A vision for Miramichi's downtowns: More green and residential space

Miramichi is looking to get a bit of a facelift with a strategic development plan that could see more recreation and public space for residents.

City asks seeks public's views on how two downtowns can be revitalized

Miramichi Mayor Adam Lordon says the city is looking for public input into the redevelopment of the two downtowns. (CBC)

Miramichi is looking to get a bit of a facelift with a strategic development plan that could see more recreation and public space for residents.

The city at the mouth of the Miramichi River was formed by the amalgamation of two towns, Chatham and Newcastle, and several smaller communities and has two downtowns  and two waterfronts.

Miramichi Mayor Adam Lordon said both downtowns come out of an industrial era that no longer exists. 

"We're looking to see what else people would like to see down there and what relationship they would like to have with their downtowns and waterfronts," Lordon said.

A community vision

Moncton-based Trace Planning and Design has been hired to put together a revitalization plan with $146,000 from the province and $150,000 from the city. 

This fall, Trace and the city have held public sessions to get the community involved in the discussion. There have also been meetings with downtown business owners, stakeholders and local schools.

A stronger economy

So far, residents are looking for more green space along the waterfronts, as well as walking trails.

"People are always looking for opportunities to gather and to really relate with the waterfront and the river," Lordon said.  

The mayor said the city is also looking to inject more residential development into the downtown.

"That's something that's quite frankly, lacking at this time," he said.

People are always looking for opportunities to gather and to really relate with the waterfront and the river.- Adam Lordon, Miramichi mayor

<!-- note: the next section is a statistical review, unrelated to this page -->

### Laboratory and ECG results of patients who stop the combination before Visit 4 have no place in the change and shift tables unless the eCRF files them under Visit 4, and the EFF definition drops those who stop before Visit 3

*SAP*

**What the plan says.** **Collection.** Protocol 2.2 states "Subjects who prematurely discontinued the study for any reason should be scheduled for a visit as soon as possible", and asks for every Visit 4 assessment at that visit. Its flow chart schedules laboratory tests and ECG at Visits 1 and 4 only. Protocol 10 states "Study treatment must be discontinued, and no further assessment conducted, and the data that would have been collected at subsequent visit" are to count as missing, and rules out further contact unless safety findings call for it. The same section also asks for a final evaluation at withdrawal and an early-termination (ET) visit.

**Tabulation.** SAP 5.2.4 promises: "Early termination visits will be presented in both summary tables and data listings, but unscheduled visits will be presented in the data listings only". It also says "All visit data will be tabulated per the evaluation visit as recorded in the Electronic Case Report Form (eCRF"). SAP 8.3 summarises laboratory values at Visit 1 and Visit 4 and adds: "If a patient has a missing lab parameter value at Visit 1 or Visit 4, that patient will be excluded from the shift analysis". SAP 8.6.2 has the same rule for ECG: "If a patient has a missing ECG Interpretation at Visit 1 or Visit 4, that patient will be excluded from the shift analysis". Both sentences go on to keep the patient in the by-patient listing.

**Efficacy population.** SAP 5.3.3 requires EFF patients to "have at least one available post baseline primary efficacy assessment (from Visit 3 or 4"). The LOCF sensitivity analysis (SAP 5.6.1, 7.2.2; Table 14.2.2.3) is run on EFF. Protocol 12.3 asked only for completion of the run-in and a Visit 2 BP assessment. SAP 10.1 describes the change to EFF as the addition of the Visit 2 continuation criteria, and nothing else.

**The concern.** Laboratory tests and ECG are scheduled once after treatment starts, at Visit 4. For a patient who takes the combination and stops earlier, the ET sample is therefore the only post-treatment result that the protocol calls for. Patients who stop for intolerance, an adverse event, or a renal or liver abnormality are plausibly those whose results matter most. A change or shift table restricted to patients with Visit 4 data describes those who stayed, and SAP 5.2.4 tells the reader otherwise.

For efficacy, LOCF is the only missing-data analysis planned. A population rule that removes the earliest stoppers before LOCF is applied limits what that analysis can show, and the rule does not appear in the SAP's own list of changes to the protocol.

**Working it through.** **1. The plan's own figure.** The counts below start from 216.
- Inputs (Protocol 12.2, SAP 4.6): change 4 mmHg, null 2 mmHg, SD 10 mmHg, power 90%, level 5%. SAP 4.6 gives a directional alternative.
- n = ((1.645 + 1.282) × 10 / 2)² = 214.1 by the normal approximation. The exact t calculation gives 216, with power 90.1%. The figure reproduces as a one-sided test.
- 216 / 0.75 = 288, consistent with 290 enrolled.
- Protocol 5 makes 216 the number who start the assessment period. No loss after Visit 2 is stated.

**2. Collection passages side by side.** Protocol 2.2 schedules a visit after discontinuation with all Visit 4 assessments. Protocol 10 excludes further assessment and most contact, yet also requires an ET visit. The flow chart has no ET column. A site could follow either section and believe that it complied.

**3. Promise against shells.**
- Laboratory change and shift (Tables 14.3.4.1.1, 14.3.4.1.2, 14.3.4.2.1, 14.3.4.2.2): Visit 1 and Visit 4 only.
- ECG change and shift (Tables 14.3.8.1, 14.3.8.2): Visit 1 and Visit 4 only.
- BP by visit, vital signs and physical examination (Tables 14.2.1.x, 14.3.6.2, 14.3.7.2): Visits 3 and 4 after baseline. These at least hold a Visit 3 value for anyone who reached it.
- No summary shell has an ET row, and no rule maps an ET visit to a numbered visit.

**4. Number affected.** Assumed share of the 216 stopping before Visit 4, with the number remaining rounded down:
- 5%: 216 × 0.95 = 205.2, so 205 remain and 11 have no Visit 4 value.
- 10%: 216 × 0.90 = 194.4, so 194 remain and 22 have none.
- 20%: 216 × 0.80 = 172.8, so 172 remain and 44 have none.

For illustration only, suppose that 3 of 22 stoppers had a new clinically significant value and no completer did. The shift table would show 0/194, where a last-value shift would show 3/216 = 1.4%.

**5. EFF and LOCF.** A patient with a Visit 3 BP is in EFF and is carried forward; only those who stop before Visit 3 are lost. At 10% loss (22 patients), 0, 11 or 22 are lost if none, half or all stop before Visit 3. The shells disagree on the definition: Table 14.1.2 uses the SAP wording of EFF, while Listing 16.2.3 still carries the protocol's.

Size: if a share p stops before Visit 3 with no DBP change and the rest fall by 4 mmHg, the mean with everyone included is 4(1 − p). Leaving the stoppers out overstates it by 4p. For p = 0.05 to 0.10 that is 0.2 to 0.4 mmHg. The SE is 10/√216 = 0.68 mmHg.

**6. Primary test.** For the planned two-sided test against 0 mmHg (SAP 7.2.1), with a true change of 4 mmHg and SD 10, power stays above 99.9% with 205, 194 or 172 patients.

He said there are also contaminated brownfield sites in the area, which would require remediation before being redeveloped.

Some of the plan's short-term recommendations should be completed by the end of the year, and the final plan is to be completed by early 2019.

Lordon said the the local economy has been getting stronger in recent years, with downtown shops opening up and the federal pay centre adding more than 1,000 jobs to the area.

The city has also seen more people retiring and young people returning home to raise their families.

"Our economy is the strongest it's been in decades," he said.

Redevelopment a 'huge priority'

Lordon said the redevelopment of Miramichi's two downtowns has always been a "huge priority" for council. The restoration of Queen Elizabeth Park and Ritchie Wharf and the renewal of the Miramichi's Station Wharf were part of those plans.

The mayor wants members of the public to share their thoughts on how the two downtowns should look over the next 20 years.

The next public consultation will take place at the Rodd Miramichi Hotel in Chatham's downtown on Wednesday.

"We want to build this also on a base of asking the public what they'd like to see and having a community-wide vision that everyone feels we share together," he said.

With files from Information Morning Moncton